Aiming for safety ‘gold star’
12 May 2015
Safety is one of a number of key benefits brought by effective entrance systems argues Allan Stockdale, sales director of industrial doors and docking solutions at ASSA ABLOY Entrance Systems.
Five key factors can improve efficiency when selecting entrance systems for storage and handling facilities. In any storage and handling facility there is a regular flow of people and vehicular traffic, both into and out of the building and between different zones inside the premises. Consequently some doors may open and close hundreds of times a day.
With well-planned systems, the doors become "invisible”, opening and closing seamlessly with the traffic flow, contributing to an effective operation. Whereas, poorly specified and maintained doors can lead to unnecessary costs and safety hazards.
Paying attention to five main factors can significantly improve efficiency. The first efficiency which all logistics managers seek is operating efficiency, the goal of ‘seamless flow”, which helps with "put away’’ of goods inwards or achieving "on time - in full” customer delivery targets.
This requires an in depth scrutiny of the flow or movement of both people and vehicles, both externally for HGV’s and internally with the movements of MHE.
In many facilities it can also be important to clearly segregate and define areas: for example chilled or refrigerated storage sections may require more hygienic ‘cleanroom’ attributes to minimise or prevent dust, chemical or particle contamination.
Just as is the case with the M25, busy routes in logistics hubs are prone to congestion and bottlenecks, slowing pick-rate and increasing the risk of accidents.
A poorly performing door can be the equivalent of a motorway lane closure, slowing traffic significantly. Forklifts waiting for doors to open fully may create wholly avoidable hazards, particularly when high speed doors offer ever improving capabilities. Sensor activation, impact breakaway features and better insulation values make them a smart investment in busy operations.
Well organised processes for vehicle loading and unloading is essential and the choice of dock leveller, which bridges the gap between a vehicle and the loading bay, can have a huge impact on operating efficiency.
Poorly positioned trailers can cause operators of fixed width dock levellers problems. Even when parked perfectly, the issue of levellers adjusting to the vertical movements of the trailer during MHE movements remains and should be considered.
As well as operating efficiency, every logistics manager also needs to achieve safety efficiency. On a human level, everyone has the right to expect to return home from work uninjured and a "gold star” accident record is rightly a source of corporate pride. The blunt fact is that safety of personnel is vital: accidents are expensive, not just in terms of compensation and damage to reputation, but indirectly through subsequent repair and downtime.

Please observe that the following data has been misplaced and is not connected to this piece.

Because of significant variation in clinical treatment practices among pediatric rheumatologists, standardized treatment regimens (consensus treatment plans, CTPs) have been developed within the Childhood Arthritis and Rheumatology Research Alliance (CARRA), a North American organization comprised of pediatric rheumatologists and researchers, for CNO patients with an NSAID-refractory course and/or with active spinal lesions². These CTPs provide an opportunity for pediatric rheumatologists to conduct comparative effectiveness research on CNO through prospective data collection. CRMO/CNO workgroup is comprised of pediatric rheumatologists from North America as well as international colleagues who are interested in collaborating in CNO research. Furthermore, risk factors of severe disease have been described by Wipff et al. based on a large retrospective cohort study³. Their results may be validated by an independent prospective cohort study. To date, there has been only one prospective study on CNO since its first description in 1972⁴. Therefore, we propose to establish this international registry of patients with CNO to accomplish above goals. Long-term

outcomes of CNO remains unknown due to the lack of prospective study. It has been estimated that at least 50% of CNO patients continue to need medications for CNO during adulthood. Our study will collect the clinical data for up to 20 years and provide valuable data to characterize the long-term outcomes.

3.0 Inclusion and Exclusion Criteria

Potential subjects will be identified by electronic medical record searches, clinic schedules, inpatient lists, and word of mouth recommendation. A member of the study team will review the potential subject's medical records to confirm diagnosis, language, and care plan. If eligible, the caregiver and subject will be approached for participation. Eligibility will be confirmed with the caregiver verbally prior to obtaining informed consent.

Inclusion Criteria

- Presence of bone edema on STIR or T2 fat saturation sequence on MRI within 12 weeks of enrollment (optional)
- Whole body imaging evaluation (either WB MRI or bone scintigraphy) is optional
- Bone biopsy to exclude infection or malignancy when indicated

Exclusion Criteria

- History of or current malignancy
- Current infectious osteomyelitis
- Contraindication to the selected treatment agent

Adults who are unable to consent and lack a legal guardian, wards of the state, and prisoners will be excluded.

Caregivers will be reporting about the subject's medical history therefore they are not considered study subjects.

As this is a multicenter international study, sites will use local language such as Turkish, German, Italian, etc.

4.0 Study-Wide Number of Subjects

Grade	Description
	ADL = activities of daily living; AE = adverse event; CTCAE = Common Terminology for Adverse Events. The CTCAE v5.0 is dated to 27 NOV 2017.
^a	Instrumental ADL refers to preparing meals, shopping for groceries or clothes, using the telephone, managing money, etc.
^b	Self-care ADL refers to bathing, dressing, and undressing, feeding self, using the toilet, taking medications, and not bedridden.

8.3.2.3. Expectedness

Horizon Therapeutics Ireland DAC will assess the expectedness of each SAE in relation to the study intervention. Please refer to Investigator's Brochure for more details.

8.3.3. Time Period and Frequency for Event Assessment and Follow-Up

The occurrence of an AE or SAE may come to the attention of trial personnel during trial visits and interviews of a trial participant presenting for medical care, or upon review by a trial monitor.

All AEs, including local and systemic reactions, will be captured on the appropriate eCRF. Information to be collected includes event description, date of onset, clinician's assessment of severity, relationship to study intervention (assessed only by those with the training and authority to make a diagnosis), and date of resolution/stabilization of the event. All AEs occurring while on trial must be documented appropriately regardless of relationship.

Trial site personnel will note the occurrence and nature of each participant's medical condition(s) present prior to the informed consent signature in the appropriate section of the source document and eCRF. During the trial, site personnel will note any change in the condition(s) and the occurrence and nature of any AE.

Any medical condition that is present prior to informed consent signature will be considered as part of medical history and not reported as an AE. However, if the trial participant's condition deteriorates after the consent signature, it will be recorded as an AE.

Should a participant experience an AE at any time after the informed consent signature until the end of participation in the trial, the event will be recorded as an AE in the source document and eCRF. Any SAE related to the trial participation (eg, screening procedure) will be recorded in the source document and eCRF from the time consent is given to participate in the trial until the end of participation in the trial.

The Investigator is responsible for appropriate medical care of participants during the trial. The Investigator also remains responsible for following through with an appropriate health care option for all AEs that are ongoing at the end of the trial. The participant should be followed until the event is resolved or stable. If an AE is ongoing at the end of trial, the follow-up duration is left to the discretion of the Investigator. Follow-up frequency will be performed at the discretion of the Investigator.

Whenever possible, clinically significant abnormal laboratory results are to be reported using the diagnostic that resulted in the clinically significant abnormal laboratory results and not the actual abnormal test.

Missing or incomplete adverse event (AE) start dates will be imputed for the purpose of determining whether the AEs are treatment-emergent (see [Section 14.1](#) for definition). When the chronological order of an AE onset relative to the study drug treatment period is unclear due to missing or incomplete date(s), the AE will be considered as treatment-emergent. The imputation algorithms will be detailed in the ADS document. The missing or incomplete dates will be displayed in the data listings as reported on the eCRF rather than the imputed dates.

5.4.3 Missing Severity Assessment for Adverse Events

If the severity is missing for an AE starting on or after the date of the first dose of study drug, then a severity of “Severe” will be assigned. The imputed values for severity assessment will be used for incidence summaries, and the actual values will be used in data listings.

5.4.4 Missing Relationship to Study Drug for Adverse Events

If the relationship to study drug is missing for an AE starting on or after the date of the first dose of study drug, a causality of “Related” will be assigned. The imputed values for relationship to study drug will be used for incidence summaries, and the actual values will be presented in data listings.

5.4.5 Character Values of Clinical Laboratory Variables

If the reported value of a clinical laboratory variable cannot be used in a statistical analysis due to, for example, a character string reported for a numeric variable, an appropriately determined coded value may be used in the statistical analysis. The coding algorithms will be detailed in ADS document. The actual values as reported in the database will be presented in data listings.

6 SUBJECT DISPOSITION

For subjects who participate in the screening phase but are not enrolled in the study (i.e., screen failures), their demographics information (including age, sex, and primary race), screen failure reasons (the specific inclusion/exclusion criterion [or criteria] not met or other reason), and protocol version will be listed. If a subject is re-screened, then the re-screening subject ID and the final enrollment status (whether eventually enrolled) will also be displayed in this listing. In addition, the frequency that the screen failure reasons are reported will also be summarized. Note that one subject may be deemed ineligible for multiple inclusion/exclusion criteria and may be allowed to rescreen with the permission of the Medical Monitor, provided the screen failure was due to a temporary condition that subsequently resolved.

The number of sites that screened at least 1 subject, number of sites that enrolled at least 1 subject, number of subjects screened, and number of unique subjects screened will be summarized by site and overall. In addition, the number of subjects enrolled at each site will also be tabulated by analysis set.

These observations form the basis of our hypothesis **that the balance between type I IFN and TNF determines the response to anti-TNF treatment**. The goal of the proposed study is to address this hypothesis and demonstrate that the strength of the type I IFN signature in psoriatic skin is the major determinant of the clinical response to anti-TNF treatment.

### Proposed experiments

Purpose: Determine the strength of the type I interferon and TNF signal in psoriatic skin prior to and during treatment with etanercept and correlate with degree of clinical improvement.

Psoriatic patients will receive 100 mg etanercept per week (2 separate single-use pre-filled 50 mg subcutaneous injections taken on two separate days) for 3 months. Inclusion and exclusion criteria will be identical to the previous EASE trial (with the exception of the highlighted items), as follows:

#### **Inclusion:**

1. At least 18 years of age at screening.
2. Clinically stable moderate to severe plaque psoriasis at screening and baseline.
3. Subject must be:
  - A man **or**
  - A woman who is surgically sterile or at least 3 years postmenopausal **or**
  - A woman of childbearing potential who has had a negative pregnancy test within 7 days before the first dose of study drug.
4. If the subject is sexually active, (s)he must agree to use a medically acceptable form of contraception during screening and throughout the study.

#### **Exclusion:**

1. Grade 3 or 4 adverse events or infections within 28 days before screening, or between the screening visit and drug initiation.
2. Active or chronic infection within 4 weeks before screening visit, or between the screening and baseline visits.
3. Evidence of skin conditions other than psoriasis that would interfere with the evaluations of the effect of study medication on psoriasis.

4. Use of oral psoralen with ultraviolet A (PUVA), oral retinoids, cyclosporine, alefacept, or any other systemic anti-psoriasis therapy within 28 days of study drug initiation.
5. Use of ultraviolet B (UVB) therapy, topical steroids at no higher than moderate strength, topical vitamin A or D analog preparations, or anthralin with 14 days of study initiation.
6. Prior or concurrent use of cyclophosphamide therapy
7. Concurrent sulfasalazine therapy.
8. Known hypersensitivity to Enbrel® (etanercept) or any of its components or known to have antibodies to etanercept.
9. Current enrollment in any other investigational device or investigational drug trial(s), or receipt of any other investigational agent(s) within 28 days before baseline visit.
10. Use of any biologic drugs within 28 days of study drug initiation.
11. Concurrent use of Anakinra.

Using doors to segregate areas and zone activities; ensuring the doors are not an obstruction to movement; and that they do not open or close too slowly or too quickly; plus integrating them into overall emergency exit planning system, are all important considerations in improving health and safety.
The third factor to consider is energy efficiency. It may not take a rocket scientist to recognise that leaving a loading bay door wide open in winter will haemorrhage heat, but how to make the most of equipment options available to logistics managers is somewhat less glaring. Some may even claim energy efficient loading to be more art than science. Energy efficiency surveys and calculations should help decision makers to understand their operations and the needs of the facility. Inflatable dock shelters and insulated dock leveller pits are useful retrofit tools for energy loss prevention.
The next factor is security efficiency. Balancing the free movement of people and vehicles to achieve "operational flow” with the need to ensure that only authorised personnel and vehicle movements are permitted can be tricky. "Leakage” of stock in any warehouse or distribution centre is a perennial challenge and integrating doors into the overall building security system will help significantly.
We have seen an increase in the number of projects where we supply the aesthetically appealing "front” entrance doors, the external loading bay and exit doors and the internal zoning doors. All, or a selection, can be optimised with access control systems.
Last, but often the deciding factor, is the issue of cost efficiency. It may seem bizarre upon reflection, yet some organisations spend freely on a high profile automated entrance system at the "front of house” and penny pinch on the industrial doors, which could be working far harder in terms of opening cycles. Taking a lifetime costing approach and scheduling planned preventative maintenance is essential to achieve true cost efficiency. Competency of the engineer, who should be trained on the particulars of each door model and type, access to the manufacturer’s genuine parts and physical location of engineers are factors which are well worth consideration.
Hopefully this quick summary of just five factors highlights where the right entrance system can improve handling and storage efficiency. A door is "more than a door”. That’s why the free consultancy and expert advice services available from leading suppliers can make a real difference.